The chart showing why you should keep calm and carry on investing


There are plenty of logical reasons why investors might want to shift out of stocks but the data tells us not to

By: Jonathan Jones,

Editor, Trustnet


‘Time in the market is better than timing the market’ is an old adage used by financial experts and one that is typically thought to be the best way for new investors to think about how to put their money to work.


The idea of staying invested came up again this week in a blog post from Aberdeen Asset Management, in which its Asia Pacific team highlighted the below chart.


It shows how much an investor would have made if they had put $10,000 in the S&P 500 back in 2003 and left it fully invested for 20 years.


By comparison, the chart also shows the returns that same investor would have experienced if he or she had missed the 10 best days in the market or fared even worse.


How much an investor would have made with $10,000 over 20yrs

This phenomenon of lowering returns when missing out the best days is particularly compounded for income investors, the research noted, as investors will miss out on dividends throughout any periods their money is not being put to work.


It sounds simple: stay invested throughout and reap the rewards. But there will undoubtedly be some that believe they can do even better – why not try to miss the worst days and still reap the rewards of the best?


The reason this is so difficult to do in practice, however, is because quite often these best days come shortly, or even immediately, after the worst days – making it incredibly hard to time.


Yet it would not come as a surprise if investors have in fact been making changes to their portfolios during the past couple of tumultuous years. Indeed, there are plenty of logical reasons why they might want to consider pulling their money out of stocks.



First, cash and bonds now offer compelling yields for the first time in more than a decade, giving investors the chance to move down the risk scale and still achieve steady returns.


This has been compounded by several big events including Covid-19, war in Europe and the Middle East and – new to 2024 – an array of elections in countries around the world including the UK, US and India. All of these have at times posed significant risks to markets.


Then there are the macroeconomic pressures. Inflation has dropped but the final push to central banks’ 2% target is proving difficult to achieve, leaving interest rates in limbo at present and causing more concern that rates may stay higher for longer – something markets are not favourable on.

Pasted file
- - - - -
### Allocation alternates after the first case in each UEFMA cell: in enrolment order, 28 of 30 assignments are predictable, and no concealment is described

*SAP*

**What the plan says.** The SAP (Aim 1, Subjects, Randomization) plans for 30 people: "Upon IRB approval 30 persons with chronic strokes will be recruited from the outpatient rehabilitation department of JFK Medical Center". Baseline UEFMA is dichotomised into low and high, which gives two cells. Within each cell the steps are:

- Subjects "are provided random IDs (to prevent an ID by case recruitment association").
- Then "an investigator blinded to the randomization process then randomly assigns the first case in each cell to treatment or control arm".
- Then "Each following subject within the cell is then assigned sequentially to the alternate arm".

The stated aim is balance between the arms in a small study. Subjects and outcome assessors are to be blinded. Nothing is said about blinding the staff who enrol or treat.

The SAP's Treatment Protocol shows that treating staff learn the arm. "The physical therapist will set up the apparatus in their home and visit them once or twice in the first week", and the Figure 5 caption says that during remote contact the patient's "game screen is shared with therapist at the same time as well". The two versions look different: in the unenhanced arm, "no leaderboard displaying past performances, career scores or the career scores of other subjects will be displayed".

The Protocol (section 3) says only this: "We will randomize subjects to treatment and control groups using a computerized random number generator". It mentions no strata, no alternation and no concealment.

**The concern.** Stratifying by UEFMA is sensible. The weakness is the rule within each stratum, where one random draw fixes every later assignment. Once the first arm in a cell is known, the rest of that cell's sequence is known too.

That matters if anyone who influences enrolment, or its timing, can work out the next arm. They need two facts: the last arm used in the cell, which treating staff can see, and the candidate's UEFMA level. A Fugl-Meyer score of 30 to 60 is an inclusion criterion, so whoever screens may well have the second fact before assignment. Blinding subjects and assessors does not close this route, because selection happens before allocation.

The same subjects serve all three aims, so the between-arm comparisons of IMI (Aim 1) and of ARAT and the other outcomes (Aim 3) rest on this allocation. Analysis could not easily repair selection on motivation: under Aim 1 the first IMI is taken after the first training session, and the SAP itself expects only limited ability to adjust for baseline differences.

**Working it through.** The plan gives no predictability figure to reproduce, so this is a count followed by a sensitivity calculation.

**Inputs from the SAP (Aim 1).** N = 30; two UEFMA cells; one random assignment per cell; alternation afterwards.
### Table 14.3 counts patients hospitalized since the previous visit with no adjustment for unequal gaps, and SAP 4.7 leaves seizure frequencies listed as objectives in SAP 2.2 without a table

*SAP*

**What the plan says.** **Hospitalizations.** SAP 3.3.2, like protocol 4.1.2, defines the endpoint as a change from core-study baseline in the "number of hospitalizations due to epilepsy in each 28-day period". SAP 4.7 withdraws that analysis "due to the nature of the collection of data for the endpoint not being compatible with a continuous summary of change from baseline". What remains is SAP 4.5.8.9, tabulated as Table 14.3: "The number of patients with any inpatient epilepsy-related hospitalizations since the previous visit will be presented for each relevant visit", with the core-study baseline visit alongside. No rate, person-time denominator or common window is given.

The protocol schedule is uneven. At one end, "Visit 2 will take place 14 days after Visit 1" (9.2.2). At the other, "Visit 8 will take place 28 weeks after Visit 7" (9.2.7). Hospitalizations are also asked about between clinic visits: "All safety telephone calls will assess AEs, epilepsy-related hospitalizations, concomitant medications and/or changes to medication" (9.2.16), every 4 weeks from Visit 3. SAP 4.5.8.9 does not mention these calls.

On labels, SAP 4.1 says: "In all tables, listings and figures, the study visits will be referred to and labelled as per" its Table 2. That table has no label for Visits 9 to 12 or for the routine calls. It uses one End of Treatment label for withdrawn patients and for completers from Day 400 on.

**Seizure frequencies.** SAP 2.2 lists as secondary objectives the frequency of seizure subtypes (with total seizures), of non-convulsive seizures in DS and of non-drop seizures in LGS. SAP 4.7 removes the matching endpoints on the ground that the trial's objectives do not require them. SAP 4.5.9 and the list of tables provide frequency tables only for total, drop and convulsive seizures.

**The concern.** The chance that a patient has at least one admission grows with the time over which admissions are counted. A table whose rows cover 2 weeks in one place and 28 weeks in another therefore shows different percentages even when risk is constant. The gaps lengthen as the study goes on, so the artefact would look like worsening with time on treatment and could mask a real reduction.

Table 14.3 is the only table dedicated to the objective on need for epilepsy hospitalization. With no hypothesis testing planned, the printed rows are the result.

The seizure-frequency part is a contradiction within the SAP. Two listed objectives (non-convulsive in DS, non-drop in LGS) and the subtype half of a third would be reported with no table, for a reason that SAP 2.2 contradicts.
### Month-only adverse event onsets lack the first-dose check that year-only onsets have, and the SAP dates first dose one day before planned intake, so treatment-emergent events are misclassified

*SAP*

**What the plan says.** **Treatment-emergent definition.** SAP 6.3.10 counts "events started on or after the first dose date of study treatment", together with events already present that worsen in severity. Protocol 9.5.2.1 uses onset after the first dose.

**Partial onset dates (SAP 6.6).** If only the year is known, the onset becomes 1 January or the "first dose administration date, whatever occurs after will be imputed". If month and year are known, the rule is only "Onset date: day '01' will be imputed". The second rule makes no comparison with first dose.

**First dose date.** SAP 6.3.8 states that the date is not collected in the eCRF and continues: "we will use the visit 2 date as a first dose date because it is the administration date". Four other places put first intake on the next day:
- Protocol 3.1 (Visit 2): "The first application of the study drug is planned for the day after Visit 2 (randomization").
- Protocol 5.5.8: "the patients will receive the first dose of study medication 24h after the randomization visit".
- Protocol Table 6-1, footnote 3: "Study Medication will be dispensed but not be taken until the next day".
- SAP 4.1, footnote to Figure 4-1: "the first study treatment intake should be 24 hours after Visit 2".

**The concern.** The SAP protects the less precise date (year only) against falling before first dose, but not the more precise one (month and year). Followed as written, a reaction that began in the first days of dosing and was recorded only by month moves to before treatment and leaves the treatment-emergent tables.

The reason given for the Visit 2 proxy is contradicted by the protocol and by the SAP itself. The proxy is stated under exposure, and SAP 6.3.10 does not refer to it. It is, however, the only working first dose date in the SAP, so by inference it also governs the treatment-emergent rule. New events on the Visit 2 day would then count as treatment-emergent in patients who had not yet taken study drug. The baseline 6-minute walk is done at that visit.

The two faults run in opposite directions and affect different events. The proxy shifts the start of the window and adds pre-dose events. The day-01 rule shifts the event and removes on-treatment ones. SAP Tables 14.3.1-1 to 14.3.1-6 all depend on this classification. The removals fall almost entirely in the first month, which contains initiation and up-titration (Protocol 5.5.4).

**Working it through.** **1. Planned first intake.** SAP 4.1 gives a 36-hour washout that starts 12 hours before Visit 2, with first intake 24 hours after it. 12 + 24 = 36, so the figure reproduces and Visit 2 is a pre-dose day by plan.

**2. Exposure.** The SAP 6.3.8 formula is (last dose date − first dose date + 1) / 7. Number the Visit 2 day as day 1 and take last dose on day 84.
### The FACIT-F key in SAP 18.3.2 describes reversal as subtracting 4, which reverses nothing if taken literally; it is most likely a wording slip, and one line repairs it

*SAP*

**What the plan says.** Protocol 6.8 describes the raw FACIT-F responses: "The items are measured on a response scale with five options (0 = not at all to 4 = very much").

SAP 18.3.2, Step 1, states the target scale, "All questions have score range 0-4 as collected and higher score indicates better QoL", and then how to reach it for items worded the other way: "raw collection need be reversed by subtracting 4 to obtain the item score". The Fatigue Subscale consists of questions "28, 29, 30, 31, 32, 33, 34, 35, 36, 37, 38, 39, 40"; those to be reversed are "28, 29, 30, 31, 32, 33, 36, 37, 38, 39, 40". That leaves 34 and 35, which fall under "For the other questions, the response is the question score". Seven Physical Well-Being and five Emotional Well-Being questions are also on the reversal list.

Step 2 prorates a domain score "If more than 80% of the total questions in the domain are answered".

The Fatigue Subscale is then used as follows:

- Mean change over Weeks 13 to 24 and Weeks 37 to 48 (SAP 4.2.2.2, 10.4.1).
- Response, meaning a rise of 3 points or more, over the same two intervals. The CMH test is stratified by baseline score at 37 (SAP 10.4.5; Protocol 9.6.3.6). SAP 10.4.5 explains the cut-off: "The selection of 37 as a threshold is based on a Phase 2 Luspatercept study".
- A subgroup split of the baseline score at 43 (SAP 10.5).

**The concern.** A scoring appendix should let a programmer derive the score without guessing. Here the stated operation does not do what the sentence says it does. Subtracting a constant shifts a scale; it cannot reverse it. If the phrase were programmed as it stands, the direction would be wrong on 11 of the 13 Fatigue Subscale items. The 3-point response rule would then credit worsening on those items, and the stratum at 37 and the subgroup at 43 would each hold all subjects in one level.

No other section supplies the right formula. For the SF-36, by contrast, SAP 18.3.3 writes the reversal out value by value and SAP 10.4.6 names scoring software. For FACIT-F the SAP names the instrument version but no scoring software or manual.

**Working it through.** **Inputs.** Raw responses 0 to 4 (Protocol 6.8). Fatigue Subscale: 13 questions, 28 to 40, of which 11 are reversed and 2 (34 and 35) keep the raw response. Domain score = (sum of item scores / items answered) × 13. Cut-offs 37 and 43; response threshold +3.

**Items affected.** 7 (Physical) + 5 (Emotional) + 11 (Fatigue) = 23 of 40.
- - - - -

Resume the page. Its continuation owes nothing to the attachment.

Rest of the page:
Lastly, turning to markets themselves, it is easy to come up with arguments as to why now may be a good time to take profits from expensive US stocks such as Nvidia and the other ‘Magnificent Seven’ names that have dominated for the past 18 months, or the ‘Granolas’ in Europe, which have rocketed in recent years.


An investor looking at any or all of these factors could be forgiven for making changes to their portfolios and shifting exposures, taking profits or selling out entirely.


Despite plenty of reasons to move your money elsewhere, whether it be to take on less risk through bonds and cash options, or to move outside of expensive areas such as the US, the data always reminds us that the best course of action is to stay the course and remain invested.



Please Note:

This article is provided for information only. The views of the author and any people quoted are their own and do not constitute financial advice. The content is not intended to be a personal recommendation to buy or sell any fund or trust, or to adopt a particular investment strategy. However, the knowledge that professional analysts have analysed a fund or trust in depth before assigning them a rating can be a valuable additional filter for anyone looking to make their own decisions. Past performance is not a reliable guide to future returns. Market and exchange-rate movements may cause the value of investments to go down as well as up. Yields will fluctuate and so income from investments is variable and not guaranteed. You may not get back the amount originally invested. Tax treatment depends of your individual circumstances and may be subject to change in the future. If you are unsure about the suitability of any investment you should seek professional advice. 


Please note the above article was first published by Trust Net and should not be regarded as individual investment advice on whether to buy, sell or hold any of the funds mentioned. Please speak to Ethical Offshore Investors or your personal adviser BEFORE you make any investment decision based on the information contained within this article.


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